The Real Villain, Part Two. OMM Villain MSC 45+10 2009 with Mike Parsons

I reviewed the OMM Villain MSC 45+10 way back when, and it’s been a constant companion since, only being put into the #2 position when I got the updated version to test a few months back.
It’s a time of change at OMM, with new investment in resources from ARK Consultants and an expanding range of gear for racers and mountain activists alike. Mike Parsons tells us a little about what’s happening.

Villain MSC 45+10 2009

There’s no sweeping changes here, just some tweaks which address some little issues I found as the miles racked up (the same updates have been applied to the Jirishanca).


The lid pocket is different. Its opening isn’t as wide so it’s much more secure, and it now has a water resistant zip. Inside the lid pocket there’s now an extra wee mesh pocket with a velcro closure. This has been worth it’s weight in gold, which unfortunately is only a few grams of course, but still…
The side entry now has a water resistant zip as well, and both of the new zips have garages for the pullers to make as good a seal as possible.
The ice axe attachment points have been rejigged and there’s no exposed stitching now for better durability.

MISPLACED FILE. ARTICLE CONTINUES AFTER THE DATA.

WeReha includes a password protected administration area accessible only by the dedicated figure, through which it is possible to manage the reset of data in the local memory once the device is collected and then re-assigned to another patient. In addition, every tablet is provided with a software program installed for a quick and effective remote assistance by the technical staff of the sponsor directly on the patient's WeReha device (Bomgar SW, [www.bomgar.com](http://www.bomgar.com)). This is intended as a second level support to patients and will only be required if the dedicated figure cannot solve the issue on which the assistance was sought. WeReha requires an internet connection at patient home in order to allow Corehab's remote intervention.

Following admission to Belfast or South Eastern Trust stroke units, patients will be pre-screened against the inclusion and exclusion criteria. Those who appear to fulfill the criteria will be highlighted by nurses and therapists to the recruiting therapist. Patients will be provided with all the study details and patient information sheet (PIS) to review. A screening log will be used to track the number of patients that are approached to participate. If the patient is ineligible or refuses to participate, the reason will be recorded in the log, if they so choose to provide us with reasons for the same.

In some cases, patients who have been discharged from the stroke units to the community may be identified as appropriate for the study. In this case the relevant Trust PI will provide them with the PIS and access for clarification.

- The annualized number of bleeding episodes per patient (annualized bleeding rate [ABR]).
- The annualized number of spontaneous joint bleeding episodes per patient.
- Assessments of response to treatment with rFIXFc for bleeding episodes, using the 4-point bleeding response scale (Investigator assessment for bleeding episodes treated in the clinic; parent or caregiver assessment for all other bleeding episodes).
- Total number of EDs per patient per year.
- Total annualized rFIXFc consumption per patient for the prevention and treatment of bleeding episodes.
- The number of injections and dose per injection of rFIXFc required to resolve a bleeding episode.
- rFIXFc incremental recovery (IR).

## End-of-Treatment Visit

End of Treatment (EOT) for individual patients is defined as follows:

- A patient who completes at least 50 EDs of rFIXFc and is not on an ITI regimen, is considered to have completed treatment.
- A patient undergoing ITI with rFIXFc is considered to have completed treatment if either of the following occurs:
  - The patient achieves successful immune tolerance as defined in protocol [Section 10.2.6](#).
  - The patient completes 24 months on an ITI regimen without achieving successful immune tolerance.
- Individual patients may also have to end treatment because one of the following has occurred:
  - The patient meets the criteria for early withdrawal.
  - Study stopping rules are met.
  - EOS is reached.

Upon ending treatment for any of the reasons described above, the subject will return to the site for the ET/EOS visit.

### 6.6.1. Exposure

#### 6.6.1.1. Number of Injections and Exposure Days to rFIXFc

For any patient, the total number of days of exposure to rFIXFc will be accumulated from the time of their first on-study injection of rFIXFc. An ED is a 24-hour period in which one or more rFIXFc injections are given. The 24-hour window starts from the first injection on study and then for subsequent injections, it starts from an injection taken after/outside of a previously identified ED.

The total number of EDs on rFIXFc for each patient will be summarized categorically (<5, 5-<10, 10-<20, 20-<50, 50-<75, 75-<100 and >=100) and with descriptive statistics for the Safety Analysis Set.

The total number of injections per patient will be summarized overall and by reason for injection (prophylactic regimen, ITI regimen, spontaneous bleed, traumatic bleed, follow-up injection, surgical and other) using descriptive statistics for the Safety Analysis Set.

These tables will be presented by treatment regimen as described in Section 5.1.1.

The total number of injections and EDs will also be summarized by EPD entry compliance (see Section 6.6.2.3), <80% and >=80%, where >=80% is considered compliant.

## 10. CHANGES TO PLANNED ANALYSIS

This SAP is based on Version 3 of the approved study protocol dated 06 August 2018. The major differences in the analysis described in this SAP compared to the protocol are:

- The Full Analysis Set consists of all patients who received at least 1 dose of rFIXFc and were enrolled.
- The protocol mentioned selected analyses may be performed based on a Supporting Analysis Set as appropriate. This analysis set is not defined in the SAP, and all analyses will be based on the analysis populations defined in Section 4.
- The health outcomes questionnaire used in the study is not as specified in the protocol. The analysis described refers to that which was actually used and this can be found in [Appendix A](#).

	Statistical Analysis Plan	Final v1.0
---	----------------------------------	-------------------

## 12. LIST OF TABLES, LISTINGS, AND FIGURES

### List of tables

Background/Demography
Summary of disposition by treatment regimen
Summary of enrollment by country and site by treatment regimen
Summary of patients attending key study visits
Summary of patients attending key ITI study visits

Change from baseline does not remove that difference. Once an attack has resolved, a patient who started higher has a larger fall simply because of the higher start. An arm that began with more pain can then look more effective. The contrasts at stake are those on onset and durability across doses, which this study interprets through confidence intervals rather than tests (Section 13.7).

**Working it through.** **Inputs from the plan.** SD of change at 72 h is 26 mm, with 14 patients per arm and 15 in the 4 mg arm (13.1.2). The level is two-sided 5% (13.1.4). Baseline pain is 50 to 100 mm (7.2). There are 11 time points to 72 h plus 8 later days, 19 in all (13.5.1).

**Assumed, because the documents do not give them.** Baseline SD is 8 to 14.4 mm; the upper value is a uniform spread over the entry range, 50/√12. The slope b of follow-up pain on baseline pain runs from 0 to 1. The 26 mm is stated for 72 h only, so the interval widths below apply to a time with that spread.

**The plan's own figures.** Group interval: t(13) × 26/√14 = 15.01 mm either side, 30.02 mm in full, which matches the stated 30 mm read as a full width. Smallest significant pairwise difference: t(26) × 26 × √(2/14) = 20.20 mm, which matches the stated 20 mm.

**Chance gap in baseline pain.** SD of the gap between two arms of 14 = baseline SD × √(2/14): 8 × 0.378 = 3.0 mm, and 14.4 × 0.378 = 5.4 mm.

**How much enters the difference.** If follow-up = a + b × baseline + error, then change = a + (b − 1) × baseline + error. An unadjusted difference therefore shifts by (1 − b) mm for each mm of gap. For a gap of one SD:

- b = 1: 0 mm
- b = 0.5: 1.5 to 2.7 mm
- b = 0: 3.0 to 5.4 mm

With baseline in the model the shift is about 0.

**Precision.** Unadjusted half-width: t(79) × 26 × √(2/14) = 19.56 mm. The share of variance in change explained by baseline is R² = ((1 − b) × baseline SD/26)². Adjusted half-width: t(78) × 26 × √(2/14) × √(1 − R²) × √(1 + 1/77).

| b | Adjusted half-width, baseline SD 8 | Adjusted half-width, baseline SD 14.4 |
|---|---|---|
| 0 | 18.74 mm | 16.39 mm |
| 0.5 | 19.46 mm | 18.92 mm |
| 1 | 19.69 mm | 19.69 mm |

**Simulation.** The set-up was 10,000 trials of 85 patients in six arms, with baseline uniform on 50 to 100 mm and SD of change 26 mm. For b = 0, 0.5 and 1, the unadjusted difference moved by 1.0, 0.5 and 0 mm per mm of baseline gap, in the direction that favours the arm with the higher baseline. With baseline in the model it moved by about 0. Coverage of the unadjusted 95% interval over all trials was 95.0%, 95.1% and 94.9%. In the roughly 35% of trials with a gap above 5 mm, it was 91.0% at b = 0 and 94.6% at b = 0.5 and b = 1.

A big change is the chest strap, the whistle-buckle is still present, as is the elastic section that lets you breathe, but the rest is new.  The two piece sliding attachment is gone and a more reliable and traditional webbing and slider buckle arrangement had been fitted. I never had an issue with the original, but this update will be easier to repair in the field.

Performance and comfort are still the same I’m glad to say, it came out of the wrapper, got packed and was out overnight the day after it arrived. I was walking uphill still adjusting the straps to the rigt length. No issues though, and it’s still my go-to pack for short backpacking trips in the mountains, even in winter.
This winter the camping gear I’m using is smaller packing so I’m getting my full winter kit inside no problem. Indeed, the MSC lets you strap pretty much anything you want onto the outside as well.

Mike Parsons Q & A

The Villain is the obvious successor to the Alpiniste 45+10, but also an improvement in materials and functionality. Did you feel that there was unfinished business?
“Yes, definitely unfinished business, and I’m thrilled to get the opportunity to do this. This is because of the ARK team not only undertaking sales and distribution, but now commiting to share ownership. In practical terms this means I can focus on new product development and hand over the myriad of small jobs that need doing in a small business like this.”

The evolution from the original orange dyneema RL model to the current updated black dyneema MSC version has been very fast. How much does user feedback influence development, and what gives OMM the ability to react so quickly?
“Working online with such an enthusiatic and really committed Lead User Group (of which you are a member of course) definitely has an amazing and exciting influence when linked with my mentality of driving continuous improvement. When I was leading Karrimor I had a ‘think tank’ which was similar and ensured that our products were always well ‘grounded’ or well thought out as a result of long debate, which first highlights problems, which I love the challenge of, and then creates a well balanced concensus.”